and walked amongst the animals on crescent island (and almost got kicked by a zebra we were so close!)! It was a phenomenal trip!
We also ventured into the capital city of Nairobi and bartered our way through Masi market. The market was vast and colourful. We spent the better part of day there and I’m sure we only made it though half of the stalls. We also made it out to the Sheldrick Elepahnt orphanage and the Giraffe center. I can now truthfully say that I have touched a baby elephant and kissed a giraffe!
That’s all for now!
Since my last post Jen and I did manage to enrol all the remaining farms before the end of June for a total of 36 farms. It was a very busy and exciting week. Oftentimes we found ourselves driving from one corner of the region to another as we visited new farms, returned to farms that had calved and revisited farms that had already calved previously. We certainly gained a great deal of clinical experience performing yet more physical exams and withdrawing jugular blood samples from all the newborn calves. Since neither Jen nor I have had much experience with the technique before it was awkward and frustrating at first to hold off the vein while manuveering the needle into a comfortable position to hit he vein. However, with patience, and help from the farmers to restrain the calf, we became very proficient and for the last few calves it took us only one attempt. Once I even had an audience of 15 children peering over my shoulder as we collected the sample. That time there were a number of gasps when the needle was inserted and the vacuum container filled with blood. Eventually these blood samples will be sent off to a lab and tested for plasma protein and selenium concentration. It is theorised that failure of passive transfer of immunoglobulins is a large contributing factor to high pre-weaning calf mortality rates here. Unfortunately we experienced a couple such mortalities in our study. We sadly have lost four of our calves despite our best efforts – two perished within hours of birth while the remaining two were weak from the beginning, one being a month premature and the other having a very sick mother during gestation. While it represents a complication for the project I feel the greater concern here is the loss to the farmer. As for many of them these animals make up their livelihood I can only imagine the disappointment they must feel. Hopefully, we will not encounter any more deaths over the course of the project.
Fortunately there have been some successes to balance out the misfortunes. For a number of our farms the milk production is increasing up to 20L (for Kenyans cows this is a very good yield). In addition a number of the farmers have taken our recommendations regarding cow comfort and housing to heart and have made improvements to their structures- cleaning them out, providing dry bedding and adjusting stall parameters to match the cow’s requirements. It is rewarding to see such efforts being made towards improvement and I commend these farmers for their hard work and dedication.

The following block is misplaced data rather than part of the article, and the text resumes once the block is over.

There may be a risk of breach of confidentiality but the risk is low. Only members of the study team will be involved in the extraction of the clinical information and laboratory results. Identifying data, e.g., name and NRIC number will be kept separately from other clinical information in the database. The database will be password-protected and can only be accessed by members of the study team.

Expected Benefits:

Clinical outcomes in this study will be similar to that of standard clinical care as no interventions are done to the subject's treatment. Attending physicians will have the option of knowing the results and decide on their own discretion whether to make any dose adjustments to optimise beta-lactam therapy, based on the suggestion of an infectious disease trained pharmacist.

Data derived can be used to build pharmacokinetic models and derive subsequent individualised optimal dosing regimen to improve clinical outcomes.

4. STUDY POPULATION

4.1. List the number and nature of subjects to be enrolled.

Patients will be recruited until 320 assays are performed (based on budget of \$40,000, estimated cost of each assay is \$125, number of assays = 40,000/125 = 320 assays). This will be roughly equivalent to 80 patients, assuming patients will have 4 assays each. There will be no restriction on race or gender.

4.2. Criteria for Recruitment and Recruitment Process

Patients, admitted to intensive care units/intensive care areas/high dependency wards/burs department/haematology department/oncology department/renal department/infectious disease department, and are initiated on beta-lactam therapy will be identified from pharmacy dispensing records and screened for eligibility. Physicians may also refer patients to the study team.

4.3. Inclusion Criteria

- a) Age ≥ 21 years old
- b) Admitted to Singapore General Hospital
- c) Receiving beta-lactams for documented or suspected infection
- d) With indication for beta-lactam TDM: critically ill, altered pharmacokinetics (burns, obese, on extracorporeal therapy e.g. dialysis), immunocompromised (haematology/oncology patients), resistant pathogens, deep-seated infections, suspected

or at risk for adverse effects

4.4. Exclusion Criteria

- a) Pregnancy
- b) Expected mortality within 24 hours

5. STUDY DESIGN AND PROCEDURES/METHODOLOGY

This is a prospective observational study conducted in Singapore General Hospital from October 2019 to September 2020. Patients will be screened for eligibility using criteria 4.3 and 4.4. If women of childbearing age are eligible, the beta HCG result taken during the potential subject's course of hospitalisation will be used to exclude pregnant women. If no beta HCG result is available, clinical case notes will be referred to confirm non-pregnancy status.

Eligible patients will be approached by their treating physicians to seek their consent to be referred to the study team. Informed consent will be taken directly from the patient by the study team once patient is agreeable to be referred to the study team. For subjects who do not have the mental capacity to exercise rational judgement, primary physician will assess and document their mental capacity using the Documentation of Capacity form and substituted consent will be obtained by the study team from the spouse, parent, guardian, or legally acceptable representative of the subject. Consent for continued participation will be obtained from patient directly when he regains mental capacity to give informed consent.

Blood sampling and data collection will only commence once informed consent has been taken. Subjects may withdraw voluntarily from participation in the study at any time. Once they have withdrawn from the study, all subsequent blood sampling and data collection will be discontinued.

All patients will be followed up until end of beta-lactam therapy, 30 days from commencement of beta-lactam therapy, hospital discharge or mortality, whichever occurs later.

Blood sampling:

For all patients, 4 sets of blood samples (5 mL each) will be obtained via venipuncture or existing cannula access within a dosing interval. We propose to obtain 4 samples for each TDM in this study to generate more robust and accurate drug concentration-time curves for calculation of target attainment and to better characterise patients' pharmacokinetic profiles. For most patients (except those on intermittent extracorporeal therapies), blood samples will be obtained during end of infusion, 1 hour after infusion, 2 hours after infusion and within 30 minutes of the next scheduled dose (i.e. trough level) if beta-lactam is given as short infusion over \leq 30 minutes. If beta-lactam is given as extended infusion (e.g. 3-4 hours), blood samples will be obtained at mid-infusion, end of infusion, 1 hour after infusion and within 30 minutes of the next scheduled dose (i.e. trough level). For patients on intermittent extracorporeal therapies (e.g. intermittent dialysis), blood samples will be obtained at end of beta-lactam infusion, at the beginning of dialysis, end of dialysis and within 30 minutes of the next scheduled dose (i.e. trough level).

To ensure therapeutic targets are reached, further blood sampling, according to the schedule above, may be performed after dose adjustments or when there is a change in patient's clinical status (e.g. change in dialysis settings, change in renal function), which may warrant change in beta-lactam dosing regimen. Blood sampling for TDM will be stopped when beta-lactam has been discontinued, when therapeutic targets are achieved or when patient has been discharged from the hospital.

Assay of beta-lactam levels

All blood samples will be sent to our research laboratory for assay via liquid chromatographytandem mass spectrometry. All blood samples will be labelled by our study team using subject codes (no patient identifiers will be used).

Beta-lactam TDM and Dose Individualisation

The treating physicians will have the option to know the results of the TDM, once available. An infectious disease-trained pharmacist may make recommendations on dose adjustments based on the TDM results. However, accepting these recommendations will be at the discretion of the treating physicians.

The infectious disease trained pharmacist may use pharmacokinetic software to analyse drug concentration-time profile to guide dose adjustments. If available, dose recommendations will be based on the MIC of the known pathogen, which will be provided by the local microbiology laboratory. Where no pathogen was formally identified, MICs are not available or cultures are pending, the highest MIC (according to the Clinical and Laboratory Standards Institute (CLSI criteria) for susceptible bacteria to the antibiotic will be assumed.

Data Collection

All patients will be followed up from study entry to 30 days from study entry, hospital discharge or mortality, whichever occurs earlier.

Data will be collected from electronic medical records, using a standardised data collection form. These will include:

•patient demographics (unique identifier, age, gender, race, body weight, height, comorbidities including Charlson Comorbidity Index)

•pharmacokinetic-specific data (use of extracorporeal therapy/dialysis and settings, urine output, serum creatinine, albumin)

In more cheerful news Jen and I have now been joined by Silvia and Pauline from the University of UPEI. Pauline is a third year student enrolled in the veterinary program and Silvia is a graduate student who will in fact be using the data we collect for her master’s project. It seems that the University of Nairobi has the only veterinary program in Kenya, although that could change in the next couple of years. We are curious to hear more about how their veterinary program compares to our own and to share experiences with them in the field. We are glad to have them both as part of the project and as roommates at the house. They provide wonderful company and their skill and knowledge has been invaluable thus far both on the farm and in terms of getting around and getting to know Kenya.
So far we have had quite a few little adventures on the farms and in between. For instance just this week we encountered a bit of car trouble on the way to one of our farms. One of the taxi drivers we have been using, Fredrick, is perhaps the sweetest and most content individual I know but his car is quite the character; it must be at least 30-40 years old and looks like it’s had a few rough times. Furthermore it is a standard. Given the uneven and bumpy roads here I am amazed the car has survived this long. Anyways one of the farms Pauline and I visited this week was at the bottom of a big hill. Once we finished we climbed into the vehicle and Fredrick made a gentle attempt to climb the hill. We made it only about halfway and at that point the car puttered to a stop. We put it in neutral and slid back down. Then Fredrick shifted up a couple gears, revved the engine, floored the gas pedal and we tore up the hill for the second time. This time we made it about 2/3 of the way before we lost momentum and all upwards progress. Again we put the car in neutral and backed down the hill. I was sure the third time would do it as we backed an extra 100m to gain more speed but yet again after a mad dash the car just couldn’t manage the ascent. Pauline and I climbed out of the car to try and push it up the remaining 200m but the car would not budge! Five strangers walking along the road noticed our struggle and put down their bundles to throw their weight against the car as well. Still it would not move! Fredrick decided to try one more time climbing up the hill without us in it. So we watched him back up yet again, heard the roar of the engine and watched his poor car bump and bounce up the slope. This time he made it! However as Pauline and I approached the car to get back in we could not help but notice that the exhaust pipe was hanging little lose from the rear end. When we finished at the next farm Fredrick was closing the hood of his car and wouldn’t you know it, but the exhaust can was sitting in the back! Poor car…